Le Dawliz Hotel & Spa
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- Shuttle bus service
- Room service
- Free High-Speed Internet
- Swimming pool
Photos of Le Dawliz Hotel & Spa
TripAdvisor Reviews Le Dawliz Hotel & Spa Salé
Travel Blogs from Salé
... is about as similar to the Arabic I learn at school, as Liverpool English is to Deep South American. So like, totally not similar. One night I ate dinner and told my maid I was going upstairs to shower. I think she's fascinated with Americans habits because she loves to come into my room and look at my books, homework, computer, etc. Well, that night she comes into my room and all in Moroccan Arabic tells me I can shower after my host cousin in done. Great, cool ...
... in the house turned 21 last night, so after the Medina a group of us went to dinner at a Burgers & Kebabs. They serve burgers and kebabs there. Alcohol is a big no no in Islam, but because Rabat is such a big, international city, it's possible to get drinks in a lot of places. So, after dinner we booked it on over to Upstairs, a pub near-ish to the house. There had been some concern that it would be closed for Ramadan, but it turns out they'll ...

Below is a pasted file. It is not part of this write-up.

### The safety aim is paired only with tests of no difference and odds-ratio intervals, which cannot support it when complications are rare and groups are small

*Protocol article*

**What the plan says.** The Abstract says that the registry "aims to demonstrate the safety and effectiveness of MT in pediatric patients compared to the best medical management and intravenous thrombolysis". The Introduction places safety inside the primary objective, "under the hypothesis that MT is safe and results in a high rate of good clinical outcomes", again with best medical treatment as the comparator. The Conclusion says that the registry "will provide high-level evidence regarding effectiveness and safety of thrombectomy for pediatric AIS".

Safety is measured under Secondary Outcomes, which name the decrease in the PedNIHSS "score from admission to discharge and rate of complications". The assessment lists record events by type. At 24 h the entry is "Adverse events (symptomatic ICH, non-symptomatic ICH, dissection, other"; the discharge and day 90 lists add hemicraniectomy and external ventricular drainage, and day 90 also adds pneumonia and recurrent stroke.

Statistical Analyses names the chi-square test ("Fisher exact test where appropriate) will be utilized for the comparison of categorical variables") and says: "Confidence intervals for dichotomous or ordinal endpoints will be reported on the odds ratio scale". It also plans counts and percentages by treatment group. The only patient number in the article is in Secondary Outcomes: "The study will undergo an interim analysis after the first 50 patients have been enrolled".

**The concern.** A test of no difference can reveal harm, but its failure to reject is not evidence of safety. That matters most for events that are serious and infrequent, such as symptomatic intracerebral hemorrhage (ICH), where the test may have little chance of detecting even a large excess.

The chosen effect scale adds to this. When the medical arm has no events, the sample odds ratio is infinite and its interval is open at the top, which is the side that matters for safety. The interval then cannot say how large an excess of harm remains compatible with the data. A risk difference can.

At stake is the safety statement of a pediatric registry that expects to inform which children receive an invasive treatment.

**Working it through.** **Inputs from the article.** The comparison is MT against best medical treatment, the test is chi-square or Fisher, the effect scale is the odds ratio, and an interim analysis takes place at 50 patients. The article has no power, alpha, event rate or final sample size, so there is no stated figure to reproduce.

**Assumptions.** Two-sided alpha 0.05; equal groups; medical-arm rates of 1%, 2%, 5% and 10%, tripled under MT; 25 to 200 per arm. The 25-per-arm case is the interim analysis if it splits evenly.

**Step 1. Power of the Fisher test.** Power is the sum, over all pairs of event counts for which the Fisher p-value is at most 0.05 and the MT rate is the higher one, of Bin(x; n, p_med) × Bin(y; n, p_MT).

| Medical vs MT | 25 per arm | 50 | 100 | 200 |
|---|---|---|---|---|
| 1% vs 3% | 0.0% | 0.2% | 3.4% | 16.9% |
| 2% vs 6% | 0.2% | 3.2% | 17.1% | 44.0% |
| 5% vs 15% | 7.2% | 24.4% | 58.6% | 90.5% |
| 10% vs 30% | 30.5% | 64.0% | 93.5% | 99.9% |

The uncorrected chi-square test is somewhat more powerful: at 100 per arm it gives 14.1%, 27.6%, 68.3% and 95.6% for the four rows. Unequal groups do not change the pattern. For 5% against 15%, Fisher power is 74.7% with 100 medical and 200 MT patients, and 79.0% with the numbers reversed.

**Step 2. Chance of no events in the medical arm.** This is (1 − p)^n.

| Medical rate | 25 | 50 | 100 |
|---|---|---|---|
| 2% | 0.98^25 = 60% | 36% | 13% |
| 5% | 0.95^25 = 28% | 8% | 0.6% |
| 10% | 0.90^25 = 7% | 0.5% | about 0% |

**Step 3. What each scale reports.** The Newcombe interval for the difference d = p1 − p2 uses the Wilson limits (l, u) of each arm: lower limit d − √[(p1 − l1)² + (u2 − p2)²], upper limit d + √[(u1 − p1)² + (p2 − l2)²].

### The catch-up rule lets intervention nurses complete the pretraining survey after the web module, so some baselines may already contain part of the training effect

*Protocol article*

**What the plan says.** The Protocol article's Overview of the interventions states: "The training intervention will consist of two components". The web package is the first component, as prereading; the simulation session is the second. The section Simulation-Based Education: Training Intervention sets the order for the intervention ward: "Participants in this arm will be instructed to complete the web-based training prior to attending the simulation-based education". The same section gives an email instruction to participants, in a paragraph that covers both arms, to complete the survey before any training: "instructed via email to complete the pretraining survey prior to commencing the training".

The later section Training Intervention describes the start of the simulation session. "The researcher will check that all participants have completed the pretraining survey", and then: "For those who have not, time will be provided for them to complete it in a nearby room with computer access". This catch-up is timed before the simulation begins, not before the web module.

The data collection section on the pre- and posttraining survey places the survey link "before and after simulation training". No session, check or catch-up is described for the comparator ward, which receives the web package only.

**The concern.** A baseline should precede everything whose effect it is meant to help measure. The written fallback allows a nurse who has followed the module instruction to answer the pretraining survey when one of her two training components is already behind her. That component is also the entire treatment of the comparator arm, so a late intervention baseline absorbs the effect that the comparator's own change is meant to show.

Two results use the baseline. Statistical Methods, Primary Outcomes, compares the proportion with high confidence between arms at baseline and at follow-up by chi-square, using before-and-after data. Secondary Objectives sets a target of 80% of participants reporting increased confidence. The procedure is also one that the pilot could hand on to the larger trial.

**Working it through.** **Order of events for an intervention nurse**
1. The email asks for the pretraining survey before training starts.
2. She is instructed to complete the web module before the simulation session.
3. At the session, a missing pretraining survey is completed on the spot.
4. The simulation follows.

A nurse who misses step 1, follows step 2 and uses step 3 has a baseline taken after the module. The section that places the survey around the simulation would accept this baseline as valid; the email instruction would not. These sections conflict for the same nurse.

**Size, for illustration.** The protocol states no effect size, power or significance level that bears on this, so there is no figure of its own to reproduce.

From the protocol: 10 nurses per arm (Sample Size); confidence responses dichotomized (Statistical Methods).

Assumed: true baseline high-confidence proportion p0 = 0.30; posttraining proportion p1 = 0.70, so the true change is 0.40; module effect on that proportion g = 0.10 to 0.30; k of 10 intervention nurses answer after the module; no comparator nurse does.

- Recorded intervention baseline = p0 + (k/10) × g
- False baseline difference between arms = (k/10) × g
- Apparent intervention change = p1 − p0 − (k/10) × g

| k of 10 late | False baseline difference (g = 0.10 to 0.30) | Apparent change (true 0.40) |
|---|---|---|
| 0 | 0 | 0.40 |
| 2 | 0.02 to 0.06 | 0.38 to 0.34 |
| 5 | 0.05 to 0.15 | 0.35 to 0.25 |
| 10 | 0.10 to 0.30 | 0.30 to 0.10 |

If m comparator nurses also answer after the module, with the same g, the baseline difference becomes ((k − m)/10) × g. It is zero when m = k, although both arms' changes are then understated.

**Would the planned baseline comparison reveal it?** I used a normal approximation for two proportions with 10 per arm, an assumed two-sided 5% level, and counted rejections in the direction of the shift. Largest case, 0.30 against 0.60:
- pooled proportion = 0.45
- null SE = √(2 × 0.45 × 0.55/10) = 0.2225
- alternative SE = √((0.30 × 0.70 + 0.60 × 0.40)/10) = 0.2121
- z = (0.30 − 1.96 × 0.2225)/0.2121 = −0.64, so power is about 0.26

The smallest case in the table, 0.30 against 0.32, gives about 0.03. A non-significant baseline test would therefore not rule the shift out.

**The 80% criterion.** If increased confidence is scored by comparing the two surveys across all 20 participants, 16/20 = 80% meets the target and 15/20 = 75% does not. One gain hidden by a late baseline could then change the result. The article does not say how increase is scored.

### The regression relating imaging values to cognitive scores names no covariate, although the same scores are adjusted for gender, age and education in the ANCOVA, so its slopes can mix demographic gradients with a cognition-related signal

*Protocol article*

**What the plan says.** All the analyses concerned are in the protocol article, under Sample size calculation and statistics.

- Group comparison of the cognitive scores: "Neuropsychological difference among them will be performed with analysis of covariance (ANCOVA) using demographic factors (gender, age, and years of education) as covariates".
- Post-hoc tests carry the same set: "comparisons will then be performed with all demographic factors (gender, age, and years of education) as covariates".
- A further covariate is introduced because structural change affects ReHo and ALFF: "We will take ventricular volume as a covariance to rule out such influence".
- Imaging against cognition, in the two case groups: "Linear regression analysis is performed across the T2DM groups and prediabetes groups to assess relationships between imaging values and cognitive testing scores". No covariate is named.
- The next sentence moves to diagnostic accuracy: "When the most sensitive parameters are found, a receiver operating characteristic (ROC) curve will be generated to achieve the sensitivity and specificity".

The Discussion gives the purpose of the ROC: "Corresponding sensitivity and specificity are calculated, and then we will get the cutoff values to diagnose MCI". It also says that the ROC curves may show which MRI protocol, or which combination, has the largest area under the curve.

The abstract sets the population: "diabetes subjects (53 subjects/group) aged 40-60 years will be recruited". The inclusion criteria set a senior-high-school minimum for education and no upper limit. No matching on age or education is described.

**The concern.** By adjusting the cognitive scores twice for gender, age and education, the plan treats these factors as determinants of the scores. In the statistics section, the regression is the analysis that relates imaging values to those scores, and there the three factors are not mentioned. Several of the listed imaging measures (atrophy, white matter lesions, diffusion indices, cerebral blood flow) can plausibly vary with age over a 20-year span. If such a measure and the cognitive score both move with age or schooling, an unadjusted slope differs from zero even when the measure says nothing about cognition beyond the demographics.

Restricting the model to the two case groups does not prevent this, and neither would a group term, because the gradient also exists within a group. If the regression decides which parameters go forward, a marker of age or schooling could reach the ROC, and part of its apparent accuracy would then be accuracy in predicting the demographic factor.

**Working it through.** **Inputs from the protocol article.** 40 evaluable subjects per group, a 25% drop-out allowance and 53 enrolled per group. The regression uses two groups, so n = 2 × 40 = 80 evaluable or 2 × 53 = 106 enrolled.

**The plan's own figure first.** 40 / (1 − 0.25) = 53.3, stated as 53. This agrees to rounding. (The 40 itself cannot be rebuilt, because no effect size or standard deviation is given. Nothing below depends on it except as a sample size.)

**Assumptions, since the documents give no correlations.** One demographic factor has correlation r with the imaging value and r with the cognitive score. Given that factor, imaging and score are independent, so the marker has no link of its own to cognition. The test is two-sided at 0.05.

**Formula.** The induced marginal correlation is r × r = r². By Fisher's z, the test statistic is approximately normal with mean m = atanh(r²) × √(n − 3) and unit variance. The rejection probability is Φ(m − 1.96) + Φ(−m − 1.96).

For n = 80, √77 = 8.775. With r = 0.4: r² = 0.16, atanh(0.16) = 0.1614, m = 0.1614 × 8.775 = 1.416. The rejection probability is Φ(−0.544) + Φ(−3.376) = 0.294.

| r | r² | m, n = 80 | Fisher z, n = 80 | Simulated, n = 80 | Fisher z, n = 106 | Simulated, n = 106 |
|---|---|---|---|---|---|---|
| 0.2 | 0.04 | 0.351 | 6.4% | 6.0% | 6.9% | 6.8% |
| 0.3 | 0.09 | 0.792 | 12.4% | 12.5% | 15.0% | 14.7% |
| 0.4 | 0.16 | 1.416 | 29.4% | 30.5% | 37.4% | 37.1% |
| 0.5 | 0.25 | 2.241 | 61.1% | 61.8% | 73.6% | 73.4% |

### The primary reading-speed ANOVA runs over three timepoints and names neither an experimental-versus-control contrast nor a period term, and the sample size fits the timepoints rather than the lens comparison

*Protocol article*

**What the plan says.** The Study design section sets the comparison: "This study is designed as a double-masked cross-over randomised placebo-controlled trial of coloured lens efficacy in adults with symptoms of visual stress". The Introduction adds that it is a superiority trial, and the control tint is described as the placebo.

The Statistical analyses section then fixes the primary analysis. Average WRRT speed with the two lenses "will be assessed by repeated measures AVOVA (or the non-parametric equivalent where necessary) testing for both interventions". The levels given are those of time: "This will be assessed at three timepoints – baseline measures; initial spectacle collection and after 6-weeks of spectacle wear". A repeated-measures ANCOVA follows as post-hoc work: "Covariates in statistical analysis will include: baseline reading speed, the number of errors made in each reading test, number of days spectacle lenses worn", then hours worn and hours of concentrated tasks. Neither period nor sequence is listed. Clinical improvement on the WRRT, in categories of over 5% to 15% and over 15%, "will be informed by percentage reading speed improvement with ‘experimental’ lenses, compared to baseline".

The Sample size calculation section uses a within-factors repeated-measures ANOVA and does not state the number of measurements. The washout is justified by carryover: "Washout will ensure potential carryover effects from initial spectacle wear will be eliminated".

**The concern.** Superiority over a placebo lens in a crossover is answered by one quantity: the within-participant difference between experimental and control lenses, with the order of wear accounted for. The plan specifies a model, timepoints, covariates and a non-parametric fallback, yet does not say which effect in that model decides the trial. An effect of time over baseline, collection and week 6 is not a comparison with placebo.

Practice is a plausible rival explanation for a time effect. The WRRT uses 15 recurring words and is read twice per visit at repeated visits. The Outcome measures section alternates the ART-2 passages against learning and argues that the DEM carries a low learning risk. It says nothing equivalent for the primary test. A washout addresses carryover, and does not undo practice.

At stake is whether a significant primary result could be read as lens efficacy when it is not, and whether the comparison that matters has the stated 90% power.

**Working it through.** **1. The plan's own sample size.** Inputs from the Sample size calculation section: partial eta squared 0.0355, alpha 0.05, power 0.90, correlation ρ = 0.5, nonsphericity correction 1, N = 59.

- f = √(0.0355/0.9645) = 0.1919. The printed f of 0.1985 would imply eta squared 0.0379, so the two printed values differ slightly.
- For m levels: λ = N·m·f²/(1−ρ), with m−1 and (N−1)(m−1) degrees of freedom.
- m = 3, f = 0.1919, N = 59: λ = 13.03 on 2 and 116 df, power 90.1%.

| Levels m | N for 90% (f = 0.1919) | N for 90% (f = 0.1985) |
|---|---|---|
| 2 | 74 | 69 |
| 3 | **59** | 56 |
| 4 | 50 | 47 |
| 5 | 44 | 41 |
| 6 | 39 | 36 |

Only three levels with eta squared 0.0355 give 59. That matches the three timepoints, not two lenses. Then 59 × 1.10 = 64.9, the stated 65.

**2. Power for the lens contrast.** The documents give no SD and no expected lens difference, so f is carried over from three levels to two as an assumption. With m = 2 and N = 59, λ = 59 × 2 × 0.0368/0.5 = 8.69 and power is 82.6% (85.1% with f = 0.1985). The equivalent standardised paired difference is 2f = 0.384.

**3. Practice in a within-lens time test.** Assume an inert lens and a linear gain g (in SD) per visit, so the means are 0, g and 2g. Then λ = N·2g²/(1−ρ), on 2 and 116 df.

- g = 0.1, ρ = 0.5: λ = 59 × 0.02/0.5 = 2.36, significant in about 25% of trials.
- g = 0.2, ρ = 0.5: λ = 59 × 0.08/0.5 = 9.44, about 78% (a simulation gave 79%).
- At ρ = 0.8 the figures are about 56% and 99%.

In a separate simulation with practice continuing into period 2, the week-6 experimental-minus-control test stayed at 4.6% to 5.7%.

... to be over with, I feel a whole lot less at ease about freely wandering around this region than I did 5 years ago. And today I have a bit of a predicament. From Bouknadel to Mehdia, the next town up, it looks like there's beautiful lagoon, a forest and a long stretch of untouched beach. But right next to it is a scattering of houses called Sidi Taibi that looks suspiciously like a scattered shantytown. Shantytown next to long stretch of open countryside sounds like ...
... English - and tells us all about the area.
The stairway is tiled and cool despite the midday heat outside and has incense lamps burning on every third stair. Very atmospheric. At night the incense is replaced with tea lights, very pretty. There is a roof terrace with comfy cushions to sit on and a fabulous view of the ocean and also over the estuary where we can see the city of Rabat.
After lunch we take ...
... oppressed their women. My students explained: people had read the line, "Men are stronger than women," and misinterpreted it.
Nevertheless, I'd observed that many middle-aged women who covered their hair did so proudly, happily. They seemed to be less visible than women who displayed their hair; they were the property of their husbands more than members of society. And yet, they seemed confident that in covering ...